Recall back to when we first implemented three dimensional graphics in our game engine in week 9's post. One of the challenges we hypothesized was that of depth. As in, who is in front of whom? Well, we're fortunate that for those opaque meshes, the GPU is in charge of who is in front of what based on their world position and just overwrites that pixel with the pixel that is in the front. But what about transparent objects?
Because an object is transparent, we must know what is behind it. This order is very important, and we'll keep in mind the logic of drawing from front to back. Or perhaps more simply, we must first "draw" the pixels that are behind the transparent objects before we draw the transparent objects with their effect. This is crucial as the opaque object's must be on screen in order for the alpha blending to occur properly within the transparent meshes.
Previously in both our application and rendering threads, we had a vector that held the Meshes that would be rendered on screen. But how do we impose order within these structures? We'll have to sort them based on their Z position. We could have approached this by adding the transparent meshes to the same structures that held the rest of the meshes, but for simplicity, we'll just go ahead and make a separate structure that is sorted that only holds transparent meshes. We'll just make sure that these are sorted correctly based on their position's Z value, and that they are the ones drawn last.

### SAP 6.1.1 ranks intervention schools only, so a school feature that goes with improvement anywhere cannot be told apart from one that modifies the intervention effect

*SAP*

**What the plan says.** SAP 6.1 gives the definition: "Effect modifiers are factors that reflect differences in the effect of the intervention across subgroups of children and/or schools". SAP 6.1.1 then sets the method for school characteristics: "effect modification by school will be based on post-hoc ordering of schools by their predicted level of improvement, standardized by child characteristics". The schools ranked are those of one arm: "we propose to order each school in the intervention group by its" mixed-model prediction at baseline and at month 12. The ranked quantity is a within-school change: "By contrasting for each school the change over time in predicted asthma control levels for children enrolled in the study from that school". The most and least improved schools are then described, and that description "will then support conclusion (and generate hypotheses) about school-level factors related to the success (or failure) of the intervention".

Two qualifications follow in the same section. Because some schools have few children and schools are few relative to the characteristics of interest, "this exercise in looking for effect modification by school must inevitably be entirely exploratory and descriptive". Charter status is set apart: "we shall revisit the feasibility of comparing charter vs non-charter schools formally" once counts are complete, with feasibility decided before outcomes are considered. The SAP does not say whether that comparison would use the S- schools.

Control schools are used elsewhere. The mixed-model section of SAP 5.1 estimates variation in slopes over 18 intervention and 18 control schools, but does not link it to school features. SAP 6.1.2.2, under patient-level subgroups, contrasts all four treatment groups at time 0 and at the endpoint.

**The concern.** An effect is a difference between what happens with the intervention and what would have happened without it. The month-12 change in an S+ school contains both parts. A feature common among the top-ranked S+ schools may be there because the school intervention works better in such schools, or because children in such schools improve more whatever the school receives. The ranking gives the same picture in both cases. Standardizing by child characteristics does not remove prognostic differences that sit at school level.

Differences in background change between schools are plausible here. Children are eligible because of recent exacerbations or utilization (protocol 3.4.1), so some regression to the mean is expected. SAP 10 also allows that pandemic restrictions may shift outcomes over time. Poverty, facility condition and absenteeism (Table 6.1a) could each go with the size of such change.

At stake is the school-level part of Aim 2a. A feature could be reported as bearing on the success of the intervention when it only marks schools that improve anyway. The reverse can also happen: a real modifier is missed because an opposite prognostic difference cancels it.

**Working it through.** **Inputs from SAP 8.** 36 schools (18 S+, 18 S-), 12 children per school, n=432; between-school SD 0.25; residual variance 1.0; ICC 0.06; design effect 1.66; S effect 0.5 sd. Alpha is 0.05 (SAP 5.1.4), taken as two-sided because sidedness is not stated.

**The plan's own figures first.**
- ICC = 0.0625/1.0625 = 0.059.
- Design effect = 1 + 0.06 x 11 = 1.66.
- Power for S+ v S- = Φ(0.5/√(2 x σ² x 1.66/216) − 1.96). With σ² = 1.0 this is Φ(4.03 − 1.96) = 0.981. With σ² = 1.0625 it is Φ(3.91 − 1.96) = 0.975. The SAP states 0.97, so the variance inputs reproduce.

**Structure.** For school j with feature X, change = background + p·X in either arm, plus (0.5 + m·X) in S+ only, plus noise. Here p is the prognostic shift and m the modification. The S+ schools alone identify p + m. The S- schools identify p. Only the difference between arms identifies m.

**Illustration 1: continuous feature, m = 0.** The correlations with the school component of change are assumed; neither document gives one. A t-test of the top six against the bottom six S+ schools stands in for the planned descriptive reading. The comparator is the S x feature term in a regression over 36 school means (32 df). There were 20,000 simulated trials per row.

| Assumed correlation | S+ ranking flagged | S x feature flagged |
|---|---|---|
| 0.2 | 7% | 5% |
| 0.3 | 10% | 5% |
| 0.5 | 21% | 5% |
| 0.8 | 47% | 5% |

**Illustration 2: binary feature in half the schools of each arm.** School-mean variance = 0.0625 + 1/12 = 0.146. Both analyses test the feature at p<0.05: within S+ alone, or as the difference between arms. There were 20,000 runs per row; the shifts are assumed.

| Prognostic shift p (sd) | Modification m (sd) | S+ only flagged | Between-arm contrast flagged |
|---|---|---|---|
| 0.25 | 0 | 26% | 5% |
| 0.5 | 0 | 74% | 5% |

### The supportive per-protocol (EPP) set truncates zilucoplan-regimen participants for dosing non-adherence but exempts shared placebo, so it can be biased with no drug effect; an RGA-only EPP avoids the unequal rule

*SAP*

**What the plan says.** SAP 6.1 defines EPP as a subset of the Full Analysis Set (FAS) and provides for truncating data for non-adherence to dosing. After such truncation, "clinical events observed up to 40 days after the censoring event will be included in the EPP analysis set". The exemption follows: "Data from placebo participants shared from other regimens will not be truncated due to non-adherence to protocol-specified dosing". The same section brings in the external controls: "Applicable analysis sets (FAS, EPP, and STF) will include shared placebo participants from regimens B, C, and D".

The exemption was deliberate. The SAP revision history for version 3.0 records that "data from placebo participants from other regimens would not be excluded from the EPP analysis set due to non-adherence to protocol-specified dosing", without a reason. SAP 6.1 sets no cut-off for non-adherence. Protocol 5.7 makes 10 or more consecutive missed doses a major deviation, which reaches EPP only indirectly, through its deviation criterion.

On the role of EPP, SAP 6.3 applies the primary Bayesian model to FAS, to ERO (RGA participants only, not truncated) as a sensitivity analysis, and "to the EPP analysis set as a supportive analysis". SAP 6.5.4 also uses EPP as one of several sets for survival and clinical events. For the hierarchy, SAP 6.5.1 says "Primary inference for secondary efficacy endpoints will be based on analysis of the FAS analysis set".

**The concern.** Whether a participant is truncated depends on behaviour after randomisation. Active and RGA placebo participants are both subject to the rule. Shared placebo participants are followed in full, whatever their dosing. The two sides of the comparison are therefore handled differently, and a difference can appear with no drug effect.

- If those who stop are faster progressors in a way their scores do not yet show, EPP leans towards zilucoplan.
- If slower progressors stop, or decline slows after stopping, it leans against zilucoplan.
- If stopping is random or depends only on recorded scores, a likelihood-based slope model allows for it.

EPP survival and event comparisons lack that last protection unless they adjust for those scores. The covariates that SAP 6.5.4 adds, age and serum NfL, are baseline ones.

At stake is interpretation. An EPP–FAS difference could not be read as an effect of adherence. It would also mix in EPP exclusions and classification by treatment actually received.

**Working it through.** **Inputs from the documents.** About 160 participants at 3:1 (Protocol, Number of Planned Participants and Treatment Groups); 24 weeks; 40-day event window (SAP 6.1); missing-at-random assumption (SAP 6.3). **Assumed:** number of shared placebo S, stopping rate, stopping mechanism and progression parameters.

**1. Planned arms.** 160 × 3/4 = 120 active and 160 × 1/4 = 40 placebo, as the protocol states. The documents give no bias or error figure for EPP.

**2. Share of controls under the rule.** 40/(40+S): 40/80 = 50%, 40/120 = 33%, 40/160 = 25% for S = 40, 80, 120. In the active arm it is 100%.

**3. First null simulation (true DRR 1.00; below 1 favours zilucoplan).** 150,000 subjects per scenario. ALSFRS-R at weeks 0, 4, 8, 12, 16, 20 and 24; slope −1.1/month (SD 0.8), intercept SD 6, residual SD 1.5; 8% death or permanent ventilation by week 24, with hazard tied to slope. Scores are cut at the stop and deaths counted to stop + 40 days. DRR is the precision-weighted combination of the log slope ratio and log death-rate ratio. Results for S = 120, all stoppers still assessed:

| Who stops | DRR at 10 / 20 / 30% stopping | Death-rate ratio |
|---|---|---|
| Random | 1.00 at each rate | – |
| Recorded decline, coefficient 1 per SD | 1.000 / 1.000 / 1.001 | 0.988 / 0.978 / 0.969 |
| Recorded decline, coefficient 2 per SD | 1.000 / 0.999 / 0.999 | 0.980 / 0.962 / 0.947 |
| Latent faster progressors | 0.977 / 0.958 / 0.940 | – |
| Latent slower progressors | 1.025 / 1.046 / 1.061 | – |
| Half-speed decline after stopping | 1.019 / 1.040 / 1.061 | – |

Specifically, we do the following:
In the screenshots above you can see two cube meshes that use our transparent fragment shader, placed in front of one another to be able to see their transparencies with an opaque mesh in the background.
The Camera: [Key : Action]
[W : Move Forwards]
[A : Move to the Left]
[S : Move to the Right]
[D: Move Backwards]
[Space: Move UP]
[Left / Right Ctrl: Move DOWN]
The Brain: [Key : Action]
[Arrow UP : Move Forwards]
[Arrow LEFT: Move to the Left]
[Arrow RIGHT : Move to the Right]
[Arrow DOWN: Move Backwards]
[Page UP: Move UP]
[Page DOWN: Move DOWN]
You can try out these games via the below links. The only difference is that Direct3D will be used in the x64 version, with OpenGL in the other. They have been built and verified to work on Windows.